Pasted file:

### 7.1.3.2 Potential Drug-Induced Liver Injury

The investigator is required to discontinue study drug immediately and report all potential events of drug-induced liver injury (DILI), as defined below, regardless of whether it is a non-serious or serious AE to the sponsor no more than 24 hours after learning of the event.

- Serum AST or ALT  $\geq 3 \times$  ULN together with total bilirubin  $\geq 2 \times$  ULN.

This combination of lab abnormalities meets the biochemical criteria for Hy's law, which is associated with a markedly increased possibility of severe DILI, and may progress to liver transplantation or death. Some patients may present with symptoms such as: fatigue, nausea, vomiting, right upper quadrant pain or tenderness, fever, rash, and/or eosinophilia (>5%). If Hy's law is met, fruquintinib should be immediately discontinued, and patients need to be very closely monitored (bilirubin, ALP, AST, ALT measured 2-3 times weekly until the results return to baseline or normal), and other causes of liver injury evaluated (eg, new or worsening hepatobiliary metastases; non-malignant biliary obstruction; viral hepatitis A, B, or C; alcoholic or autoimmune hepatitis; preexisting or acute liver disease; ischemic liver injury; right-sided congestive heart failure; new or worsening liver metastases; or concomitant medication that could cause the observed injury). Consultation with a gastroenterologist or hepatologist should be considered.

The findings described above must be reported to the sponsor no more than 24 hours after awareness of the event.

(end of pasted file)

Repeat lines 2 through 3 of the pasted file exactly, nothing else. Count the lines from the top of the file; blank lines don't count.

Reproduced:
The investigator is required to discontinue study drug immediately and report all potential events of drug-induced liver injury (DILI), as defined below, regardless of whether it is a non-serious or serious AE to the sponsor no more than 24 hours after learning of the event.

- Serum AST or ALT  $\geq 3 \times$  ULN together with total bilirubin  $\geq 2 \times$  ULN.